3 Violin Practice Tips to Save Time and get Faster Progress | Violin Lounge TV #280
“The technique of practicing is more important than the practicing of technique”
So many people focus on how many hours a violinist should practice…
What matters most is HOW you practice on the violin!
Practicing for many hours can be useless or even counterproductive when you’re doing it wrong.
1) Align scales, etudes and pieces
A lot of people play random scales by routine or they practice etudes in the sequence of the etude book. In this way you can get confused between different keys and you can’t apply what you learn in your etude.
The scales and etudes you practice should support the pieces you are currently working on.
In the scales you get familiar with the key of the piece on the violin. Also you can practice bowing techniques that you need in the piece. Etudes are very useful when you pick an etude in which you practice a technique you need in the piece you play. Identify what’s difficult for you in the repertoire you play and search for an etude that focusses on this technique. Each etude serves a certain ‘purpose’.
In this way the different parts of your practice session benefit each other. Also you’ll feel that your scale and etude practice is more useful and you’ll be more motivated to study them. This is what I call a ‘practice package’.
2) Don’t play through the piece
Certainly beginner violinists play through a piece three times and call this practicing. Actually practicing is picking out the difficult spots, analyze what goes wrong and practice what you need to learn to be able to play it. This is what I call ‘zoom in, zoom out’ or the ‘whole parts whole’ method. First play through to identify what you need to practice on, practice those difficult spots and zoom out again to see if the bits fit in. During a practice session you repeat this process several times. In this way you really tackle your mistakes.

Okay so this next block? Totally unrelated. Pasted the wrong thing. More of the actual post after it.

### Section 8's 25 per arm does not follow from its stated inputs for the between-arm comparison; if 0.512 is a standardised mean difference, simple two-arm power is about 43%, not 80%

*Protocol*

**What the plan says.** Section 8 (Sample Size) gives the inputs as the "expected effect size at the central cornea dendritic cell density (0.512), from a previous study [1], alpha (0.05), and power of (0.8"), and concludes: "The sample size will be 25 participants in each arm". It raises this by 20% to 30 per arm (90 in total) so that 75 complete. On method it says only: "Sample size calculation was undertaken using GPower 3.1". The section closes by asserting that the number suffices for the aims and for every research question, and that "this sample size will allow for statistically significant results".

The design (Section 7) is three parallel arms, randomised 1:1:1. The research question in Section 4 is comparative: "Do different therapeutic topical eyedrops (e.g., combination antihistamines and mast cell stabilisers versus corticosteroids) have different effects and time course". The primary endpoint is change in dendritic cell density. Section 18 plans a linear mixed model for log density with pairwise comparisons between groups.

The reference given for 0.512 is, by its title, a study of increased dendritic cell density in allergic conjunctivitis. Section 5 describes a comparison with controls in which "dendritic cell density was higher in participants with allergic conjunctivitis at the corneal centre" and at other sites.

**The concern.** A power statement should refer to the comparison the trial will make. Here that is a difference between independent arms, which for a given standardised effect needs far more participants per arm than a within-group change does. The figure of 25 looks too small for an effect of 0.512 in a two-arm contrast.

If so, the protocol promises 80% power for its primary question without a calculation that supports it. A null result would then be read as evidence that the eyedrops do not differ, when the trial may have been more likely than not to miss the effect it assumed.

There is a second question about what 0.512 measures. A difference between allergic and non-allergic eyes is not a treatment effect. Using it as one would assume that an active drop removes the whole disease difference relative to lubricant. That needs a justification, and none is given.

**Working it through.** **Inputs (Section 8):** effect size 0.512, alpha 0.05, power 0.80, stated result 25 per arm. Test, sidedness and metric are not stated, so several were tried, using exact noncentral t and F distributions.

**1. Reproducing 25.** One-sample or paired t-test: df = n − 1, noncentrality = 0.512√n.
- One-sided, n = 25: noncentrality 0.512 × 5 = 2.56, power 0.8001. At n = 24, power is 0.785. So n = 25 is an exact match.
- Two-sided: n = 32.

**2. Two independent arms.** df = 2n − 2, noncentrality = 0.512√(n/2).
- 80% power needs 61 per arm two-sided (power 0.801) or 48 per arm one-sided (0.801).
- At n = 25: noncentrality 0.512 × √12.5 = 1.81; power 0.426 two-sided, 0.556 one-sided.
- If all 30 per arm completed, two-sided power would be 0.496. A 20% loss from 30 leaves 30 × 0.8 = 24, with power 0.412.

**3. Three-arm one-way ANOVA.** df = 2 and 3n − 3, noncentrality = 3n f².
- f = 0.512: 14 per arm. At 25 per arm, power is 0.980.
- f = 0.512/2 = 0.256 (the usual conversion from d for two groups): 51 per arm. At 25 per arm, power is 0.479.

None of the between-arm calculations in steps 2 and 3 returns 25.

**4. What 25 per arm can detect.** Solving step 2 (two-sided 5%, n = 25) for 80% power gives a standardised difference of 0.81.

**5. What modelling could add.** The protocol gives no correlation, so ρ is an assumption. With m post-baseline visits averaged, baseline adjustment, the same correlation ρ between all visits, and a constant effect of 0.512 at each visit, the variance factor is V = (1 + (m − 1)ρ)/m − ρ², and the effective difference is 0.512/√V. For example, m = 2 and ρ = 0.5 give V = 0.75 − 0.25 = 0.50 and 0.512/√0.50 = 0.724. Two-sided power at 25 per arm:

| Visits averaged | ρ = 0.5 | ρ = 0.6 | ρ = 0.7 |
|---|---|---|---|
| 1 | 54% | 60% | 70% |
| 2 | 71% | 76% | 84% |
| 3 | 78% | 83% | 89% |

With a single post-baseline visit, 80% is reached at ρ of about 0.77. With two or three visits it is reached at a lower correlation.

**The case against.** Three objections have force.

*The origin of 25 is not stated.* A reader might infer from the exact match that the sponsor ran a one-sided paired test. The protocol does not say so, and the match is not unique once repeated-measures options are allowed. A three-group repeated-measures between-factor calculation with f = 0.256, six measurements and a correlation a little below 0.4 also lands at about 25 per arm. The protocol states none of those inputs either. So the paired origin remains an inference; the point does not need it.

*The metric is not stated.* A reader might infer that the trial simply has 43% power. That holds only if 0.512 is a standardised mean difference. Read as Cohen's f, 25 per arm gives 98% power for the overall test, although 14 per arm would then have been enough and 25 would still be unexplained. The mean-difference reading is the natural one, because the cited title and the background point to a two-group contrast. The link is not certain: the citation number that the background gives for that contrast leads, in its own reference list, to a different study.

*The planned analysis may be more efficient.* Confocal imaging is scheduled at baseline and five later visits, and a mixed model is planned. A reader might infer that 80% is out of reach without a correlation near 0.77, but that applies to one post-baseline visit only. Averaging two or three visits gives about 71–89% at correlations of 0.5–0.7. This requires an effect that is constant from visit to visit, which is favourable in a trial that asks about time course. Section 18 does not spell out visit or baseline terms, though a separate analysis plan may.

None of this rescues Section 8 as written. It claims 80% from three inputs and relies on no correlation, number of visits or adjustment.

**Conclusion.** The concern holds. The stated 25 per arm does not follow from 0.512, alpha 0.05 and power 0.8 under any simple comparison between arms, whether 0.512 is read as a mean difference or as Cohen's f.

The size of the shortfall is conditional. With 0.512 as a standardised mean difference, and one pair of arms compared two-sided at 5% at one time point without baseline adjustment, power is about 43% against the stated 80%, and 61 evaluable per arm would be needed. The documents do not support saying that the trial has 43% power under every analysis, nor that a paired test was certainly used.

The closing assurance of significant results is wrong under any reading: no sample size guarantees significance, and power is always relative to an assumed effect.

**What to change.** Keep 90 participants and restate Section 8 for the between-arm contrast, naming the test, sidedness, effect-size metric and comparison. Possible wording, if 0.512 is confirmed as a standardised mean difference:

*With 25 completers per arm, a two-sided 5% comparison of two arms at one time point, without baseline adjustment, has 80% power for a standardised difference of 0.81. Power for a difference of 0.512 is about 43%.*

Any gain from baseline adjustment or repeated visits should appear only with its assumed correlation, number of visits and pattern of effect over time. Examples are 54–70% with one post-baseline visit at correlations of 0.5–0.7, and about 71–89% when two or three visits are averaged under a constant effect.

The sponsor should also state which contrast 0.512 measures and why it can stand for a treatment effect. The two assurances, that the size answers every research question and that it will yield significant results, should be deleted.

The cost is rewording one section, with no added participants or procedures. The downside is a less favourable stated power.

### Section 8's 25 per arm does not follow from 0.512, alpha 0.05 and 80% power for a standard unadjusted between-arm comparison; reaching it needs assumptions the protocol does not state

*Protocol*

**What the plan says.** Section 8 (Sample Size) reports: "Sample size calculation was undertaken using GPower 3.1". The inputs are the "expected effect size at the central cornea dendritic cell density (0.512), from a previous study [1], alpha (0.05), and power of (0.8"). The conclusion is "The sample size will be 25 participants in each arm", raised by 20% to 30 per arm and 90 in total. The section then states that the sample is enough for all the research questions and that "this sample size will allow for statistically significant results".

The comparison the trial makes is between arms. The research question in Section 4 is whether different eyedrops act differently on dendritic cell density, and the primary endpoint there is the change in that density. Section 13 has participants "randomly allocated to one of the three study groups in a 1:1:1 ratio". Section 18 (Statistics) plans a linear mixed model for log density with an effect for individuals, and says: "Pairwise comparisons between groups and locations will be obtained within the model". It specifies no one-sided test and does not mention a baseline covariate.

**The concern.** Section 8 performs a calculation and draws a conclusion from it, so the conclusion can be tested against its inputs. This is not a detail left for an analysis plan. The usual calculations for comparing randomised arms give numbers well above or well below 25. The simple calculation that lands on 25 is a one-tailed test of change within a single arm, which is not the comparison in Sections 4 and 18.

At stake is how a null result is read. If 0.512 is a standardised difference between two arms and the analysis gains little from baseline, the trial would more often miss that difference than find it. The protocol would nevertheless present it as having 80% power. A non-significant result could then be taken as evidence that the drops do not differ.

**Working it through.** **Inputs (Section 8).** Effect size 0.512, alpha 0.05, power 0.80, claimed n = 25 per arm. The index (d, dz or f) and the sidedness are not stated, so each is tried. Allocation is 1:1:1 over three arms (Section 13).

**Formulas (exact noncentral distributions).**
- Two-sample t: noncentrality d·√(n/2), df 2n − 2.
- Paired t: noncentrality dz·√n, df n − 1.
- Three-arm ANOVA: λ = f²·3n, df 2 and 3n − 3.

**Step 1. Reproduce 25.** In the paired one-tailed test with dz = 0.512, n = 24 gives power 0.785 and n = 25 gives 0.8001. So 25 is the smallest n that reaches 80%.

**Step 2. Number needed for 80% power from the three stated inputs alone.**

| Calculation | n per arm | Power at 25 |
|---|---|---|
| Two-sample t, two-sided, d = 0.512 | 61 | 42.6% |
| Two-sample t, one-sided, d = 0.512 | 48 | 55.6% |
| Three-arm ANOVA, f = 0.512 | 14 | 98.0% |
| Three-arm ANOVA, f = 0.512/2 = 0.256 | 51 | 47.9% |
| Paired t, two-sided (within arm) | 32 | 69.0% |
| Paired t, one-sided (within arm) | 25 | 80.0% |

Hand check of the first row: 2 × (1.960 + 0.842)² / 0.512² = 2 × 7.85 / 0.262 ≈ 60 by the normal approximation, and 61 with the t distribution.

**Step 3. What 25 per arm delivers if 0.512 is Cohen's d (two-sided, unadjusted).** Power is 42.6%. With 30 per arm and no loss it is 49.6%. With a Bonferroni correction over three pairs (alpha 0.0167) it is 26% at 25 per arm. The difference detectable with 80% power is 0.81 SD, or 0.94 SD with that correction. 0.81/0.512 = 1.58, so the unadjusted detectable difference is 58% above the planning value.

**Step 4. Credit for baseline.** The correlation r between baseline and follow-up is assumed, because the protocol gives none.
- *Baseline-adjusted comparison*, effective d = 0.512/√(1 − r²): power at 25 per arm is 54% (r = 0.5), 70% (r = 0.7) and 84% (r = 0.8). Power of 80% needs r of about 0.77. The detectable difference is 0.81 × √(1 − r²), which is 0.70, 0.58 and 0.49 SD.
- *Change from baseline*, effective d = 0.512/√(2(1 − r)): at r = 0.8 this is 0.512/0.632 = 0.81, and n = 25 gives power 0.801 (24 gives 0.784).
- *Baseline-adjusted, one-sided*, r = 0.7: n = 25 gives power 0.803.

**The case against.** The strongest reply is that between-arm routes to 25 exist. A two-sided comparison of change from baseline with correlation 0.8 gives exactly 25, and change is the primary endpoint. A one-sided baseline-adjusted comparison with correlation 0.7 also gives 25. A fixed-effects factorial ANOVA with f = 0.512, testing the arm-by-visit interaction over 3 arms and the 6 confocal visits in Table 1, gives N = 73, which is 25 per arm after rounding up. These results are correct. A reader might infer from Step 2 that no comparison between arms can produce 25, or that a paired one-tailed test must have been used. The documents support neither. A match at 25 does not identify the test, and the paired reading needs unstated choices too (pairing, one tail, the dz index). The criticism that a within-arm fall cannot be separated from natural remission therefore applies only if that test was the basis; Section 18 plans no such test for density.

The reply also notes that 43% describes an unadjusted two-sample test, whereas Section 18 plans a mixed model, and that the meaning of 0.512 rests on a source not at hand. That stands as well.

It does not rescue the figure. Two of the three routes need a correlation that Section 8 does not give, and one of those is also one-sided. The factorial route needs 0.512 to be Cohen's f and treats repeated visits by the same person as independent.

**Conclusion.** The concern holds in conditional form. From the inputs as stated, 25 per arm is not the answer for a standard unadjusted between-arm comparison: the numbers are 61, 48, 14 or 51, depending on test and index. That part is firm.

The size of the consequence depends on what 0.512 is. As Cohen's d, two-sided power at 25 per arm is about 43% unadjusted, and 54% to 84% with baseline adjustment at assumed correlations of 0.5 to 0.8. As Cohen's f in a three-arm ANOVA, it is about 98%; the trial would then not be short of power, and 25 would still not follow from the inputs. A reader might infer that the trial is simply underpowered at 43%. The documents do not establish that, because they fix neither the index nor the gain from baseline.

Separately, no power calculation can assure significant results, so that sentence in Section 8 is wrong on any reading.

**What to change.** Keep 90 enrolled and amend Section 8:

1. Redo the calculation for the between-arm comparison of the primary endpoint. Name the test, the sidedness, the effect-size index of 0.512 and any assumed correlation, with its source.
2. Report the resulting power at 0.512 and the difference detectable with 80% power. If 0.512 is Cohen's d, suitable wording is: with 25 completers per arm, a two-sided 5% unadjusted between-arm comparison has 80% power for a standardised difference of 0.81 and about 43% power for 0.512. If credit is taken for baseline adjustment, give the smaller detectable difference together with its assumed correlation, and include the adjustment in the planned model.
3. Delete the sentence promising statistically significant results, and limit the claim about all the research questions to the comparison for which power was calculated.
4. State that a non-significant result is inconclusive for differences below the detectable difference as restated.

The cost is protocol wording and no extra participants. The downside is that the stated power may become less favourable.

3) Analyze your mistakes
Don’t beat yourself up and don’t get frustrated. Use your mistakes as a source of information. This also means you shouldn’t ignore your mistakes and hope they’ll magically disappear as you play through the piece another time. When you notice a mistake, stop. You are not on stage: you are practicing. Playing in your practice room should be different from playing on stage. When you make a mistake on stage, use your best poker face and continue as if nothing happens. When you do that while practicing, you’ll only repeat your mistakes and automate them.
Ask yourself in a patient and loving way: What went wrong?
Was the fingering a bit unhandy? Should you change the bowing? Or should you practice this bowing technique in an etude? Are you feeling a bit lost in the key and should you practice some scales? Can you practice some rhythmical variations to make that fast run easier?
You should be interested in finding a solution. Be curious and enjoy the process of finding out how you can improve!
Now I’d like to hear from you!
What is the biggest insight you got from this video? Is there a golden practice tip that benefits you and that you would like to share? Leave a comment below!